Batten Representative Alex Gregorio, a fourth-year student, expressed concerns about putting student volunteers in further danger. Gregorio said he was in favor of alternative solutions, including increasing the student fee for SafeRide to expand its resources, or asking the University Police Department send out more patrol cars.

Council ultimately passed two bills to create both Student Watch and Buddies on Call under the Committee on Safety Programs at the end of last semester, but recent efforts to finalize their establishment have proved to be unsuccessful.

Interim Director of Student Activities Emily Miles was involved in discussions throughout the semester for Buddies on Call and Student Watch. She said Council’s plan to negotiate the programs into the University’s special status agreement, which would provide liability coverage under the University, was unlikely to come to fruition.

“By putting [the organizations] in, there’s duplication of what’s happening with the University’s ambassador program,” Miles said, referring to an upcoming safety initiative which will position unarmed, uniformed personnel around Grounds and popular off-Grounds locations on weekend evenings.

Miles also cited further liability concerns, saying that as volunteers, students participating in the programs would not be covered under worker’s compensation should they be harmed while volunteering.

“The general train of thought for Buddies on Call and Student Watch is to go through a CIO process,” she said. “In becoming CIOs, they do take the liability on themselves.”

Uncertain, Unlikely Futures

The future of these organizations as CIOs seems uncertain, due to the ongoing debate surrounding the liability of Student Council and student leaders involved in the two organizations.

Axler said University administration had multiple opportunities in the fall to alert Council of the risks surrounding the safety programs.

“I’m fundamentally frustrated by the lack of cohesive information we were given,” Axler said.

He said the administration never brought up concerns about the amount of training volunteers would be required to have if brought under the special status agreement.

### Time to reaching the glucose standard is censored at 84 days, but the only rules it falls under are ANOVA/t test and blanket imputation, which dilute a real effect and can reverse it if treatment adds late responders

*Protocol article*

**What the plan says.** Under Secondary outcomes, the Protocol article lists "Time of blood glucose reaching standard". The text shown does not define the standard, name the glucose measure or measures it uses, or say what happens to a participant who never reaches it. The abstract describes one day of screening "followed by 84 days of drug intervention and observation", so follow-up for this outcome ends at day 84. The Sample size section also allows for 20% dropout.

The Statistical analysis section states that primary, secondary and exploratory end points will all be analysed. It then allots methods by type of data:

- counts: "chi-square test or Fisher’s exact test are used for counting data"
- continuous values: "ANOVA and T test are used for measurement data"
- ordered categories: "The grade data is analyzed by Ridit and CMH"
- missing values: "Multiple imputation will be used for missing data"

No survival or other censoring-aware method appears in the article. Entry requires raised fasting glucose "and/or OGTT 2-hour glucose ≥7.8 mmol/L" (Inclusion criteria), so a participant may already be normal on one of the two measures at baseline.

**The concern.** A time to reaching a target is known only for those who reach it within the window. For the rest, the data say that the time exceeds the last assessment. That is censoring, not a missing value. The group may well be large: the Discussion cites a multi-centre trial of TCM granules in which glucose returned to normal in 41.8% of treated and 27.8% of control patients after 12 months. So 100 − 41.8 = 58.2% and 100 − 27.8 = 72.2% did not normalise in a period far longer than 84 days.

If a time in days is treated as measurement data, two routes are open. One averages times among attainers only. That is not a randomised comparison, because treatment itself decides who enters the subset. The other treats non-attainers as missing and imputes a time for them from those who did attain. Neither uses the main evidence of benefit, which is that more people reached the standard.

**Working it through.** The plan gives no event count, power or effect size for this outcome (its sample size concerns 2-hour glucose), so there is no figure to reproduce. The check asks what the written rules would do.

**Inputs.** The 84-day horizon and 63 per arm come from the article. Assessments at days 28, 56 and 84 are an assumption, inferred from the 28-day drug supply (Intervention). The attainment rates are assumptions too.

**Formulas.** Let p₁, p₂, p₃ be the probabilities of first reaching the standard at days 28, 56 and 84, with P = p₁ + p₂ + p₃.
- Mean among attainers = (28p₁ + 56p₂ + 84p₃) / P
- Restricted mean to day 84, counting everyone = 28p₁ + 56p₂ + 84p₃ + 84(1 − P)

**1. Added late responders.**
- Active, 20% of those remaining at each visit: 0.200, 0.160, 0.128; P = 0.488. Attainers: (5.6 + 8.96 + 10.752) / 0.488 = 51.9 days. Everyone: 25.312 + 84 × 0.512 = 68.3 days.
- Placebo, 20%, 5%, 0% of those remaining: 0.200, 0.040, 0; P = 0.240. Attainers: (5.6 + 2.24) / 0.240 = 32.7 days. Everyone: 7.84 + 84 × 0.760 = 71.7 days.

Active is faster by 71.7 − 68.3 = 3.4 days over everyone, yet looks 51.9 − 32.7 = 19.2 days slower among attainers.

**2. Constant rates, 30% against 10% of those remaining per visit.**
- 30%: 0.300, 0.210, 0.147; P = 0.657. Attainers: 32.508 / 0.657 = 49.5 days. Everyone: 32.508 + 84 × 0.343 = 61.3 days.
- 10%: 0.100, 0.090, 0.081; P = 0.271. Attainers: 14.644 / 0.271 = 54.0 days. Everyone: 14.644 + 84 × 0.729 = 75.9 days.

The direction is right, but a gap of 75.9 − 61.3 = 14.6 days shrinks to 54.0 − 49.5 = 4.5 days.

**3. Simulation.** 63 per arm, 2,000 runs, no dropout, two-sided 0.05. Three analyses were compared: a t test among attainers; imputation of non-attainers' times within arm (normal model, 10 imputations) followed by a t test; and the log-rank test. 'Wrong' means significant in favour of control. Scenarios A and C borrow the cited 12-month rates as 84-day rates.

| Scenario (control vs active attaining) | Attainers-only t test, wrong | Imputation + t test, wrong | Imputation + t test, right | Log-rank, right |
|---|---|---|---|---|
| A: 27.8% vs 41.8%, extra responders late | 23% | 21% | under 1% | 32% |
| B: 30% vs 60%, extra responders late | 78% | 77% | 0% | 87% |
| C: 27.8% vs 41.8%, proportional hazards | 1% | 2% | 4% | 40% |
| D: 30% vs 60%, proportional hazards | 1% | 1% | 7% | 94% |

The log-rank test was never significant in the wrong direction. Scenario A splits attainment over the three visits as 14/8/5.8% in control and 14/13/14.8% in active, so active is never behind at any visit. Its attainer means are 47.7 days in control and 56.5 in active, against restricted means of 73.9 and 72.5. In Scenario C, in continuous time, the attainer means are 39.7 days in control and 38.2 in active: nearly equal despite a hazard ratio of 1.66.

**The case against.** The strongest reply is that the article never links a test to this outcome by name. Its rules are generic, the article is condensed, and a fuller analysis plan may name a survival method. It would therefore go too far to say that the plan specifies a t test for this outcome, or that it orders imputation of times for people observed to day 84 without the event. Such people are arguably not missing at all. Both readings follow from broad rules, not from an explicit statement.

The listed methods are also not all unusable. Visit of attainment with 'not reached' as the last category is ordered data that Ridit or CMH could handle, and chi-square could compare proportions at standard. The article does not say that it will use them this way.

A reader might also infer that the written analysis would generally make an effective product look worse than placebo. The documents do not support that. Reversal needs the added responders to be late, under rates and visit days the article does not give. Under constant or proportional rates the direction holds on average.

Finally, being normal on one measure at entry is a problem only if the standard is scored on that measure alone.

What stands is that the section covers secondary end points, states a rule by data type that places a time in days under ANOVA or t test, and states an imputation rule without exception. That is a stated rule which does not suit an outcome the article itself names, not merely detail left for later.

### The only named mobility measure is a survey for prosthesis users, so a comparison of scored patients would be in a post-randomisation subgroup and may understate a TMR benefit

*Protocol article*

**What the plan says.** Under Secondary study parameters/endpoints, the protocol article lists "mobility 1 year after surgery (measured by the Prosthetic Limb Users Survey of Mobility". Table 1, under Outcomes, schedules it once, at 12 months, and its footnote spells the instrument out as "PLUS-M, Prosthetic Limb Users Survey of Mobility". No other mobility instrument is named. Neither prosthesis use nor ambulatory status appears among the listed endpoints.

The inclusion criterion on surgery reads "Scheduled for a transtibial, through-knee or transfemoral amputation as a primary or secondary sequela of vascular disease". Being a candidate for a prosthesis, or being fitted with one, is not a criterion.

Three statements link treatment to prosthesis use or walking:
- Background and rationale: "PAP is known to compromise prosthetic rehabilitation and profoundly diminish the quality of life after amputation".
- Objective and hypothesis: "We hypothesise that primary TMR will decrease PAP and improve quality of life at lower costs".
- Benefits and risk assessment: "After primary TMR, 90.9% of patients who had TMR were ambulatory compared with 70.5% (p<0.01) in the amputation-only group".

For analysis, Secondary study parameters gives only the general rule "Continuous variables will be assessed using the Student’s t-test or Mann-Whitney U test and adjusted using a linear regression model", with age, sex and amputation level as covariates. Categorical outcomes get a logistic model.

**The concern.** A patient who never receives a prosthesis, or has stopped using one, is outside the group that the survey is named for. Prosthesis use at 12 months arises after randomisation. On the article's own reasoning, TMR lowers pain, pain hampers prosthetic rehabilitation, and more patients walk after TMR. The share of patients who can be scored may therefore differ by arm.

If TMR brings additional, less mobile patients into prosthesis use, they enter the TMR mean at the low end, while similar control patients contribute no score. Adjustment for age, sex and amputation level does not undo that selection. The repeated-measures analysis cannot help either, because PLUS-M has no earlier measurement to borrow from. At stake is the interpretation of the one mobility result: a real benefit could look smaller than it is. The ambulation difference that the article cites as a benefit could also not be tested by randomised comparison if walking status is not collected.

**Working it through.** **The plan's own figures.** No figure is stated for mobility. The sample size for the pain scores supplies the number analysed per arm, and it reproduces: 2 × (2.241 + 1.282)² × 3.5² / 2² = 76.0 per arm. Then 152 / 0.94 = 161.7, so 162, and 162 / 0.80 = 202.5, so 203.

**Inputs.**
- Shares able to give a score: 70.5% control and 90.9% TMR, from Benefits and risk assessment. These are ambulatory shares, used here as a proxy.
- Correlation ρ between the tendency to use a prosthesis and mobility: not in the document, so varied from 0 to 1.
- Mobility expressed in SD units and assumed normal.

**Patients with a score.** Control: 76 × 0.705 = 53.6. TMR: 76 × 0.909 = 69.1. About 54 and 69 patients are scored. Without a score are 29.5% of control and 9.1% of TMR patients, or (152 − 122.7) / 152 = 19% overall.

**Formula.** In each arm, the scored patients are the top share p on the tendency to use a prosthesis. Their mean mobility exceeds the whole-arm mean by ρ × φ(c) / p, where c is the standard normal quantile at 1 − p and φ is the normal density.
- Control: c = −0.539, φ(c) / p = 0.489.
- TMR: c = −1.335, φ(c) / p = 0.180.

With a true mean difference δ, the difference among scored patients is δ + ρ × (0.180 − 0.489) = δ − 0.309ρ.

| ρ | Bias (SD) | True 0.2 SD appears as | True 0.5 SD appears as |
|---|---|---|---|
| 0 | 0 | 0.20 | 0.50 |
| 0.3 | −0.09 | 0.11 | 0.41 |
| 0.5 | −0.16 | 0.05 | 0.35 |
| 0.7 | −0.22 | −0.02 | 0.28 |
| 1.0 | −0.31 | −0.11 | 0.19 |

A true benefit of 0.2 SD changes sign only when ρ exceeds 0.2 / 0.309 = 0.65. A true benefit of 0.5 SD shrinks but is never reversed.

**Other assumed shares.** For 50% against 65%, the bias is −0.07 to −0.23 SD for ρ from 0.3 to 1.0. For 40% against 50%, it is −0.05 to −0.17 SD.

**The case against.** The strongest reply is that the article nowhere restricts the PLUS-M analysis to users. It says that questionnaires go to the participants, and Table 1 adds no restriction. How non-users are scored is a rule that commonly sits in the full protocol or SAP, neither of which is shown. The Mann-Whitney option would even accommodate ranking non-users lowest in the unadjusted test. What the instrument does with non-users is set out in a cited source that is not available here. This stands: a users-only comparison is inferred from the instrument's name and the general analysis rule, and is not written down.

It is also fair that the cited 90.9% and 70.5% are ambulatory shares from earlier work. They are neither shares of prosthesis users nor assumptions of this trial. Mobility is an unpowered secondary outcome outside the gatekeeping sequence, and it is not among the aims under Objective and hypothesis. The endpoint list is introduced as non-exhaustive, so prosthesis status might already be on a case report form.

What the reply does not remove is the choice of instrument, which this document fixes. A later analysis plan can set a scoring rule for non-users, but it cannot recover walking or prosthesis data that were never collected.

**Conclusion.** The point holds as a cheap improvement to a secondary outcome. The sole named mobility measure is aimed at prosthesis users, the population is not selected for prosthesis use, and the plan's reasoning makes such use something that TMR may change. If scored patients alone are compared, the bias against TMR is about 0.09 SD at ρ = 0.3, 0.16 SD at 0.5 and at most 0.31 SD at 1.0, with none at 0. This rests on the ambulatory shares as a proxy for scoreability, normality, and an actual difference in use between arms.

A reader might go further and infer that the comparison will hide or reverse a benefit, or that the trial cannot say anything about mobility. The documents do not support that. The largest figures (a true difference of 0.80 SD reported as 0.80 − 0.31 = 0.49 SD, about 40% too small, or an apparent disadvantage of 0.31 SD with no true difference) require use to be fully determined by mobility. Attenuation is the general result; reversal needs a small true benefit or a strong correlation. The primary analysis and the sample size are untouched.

“I believe that a lot of the expeditious nature with which ambassadors was rolled out was due to the advocacy of the students involved in Buddies on Call and Student Watch,” Axler said.

As for the future of the two groups, Axler said he predicts student leaders will create a community dedicated to student safety outside of the home.

“What Student Council did which is really significant, was it facilitated conversations and it explored how students can be involved and how we can keep people safe,” he said. “I am thrilled that students are safer now than they were when we started these conversations.”

Moving onto the next semester

Student Council President Jalen Ross, a fourth-year Engineering student, said Council has rebooted for the new semester while still keeping in mind what the events of last semester mean for the future.

“[We’re] back to addressing smaller concerns that impact students,” Ross said. “[Council can] return to talking about things like academics that we haven’t had the time to talk about before.”

Murphy was also very excited to be moving into this semester with new projects.

“We’re looking forward to a fresh start,” Murphy said. “We’ve got a fire safety initiative we’re doing, working with the Office of the Fire Marshall, just so students who live in off-Grounds housing can have fire extinguishers and know how to use them.”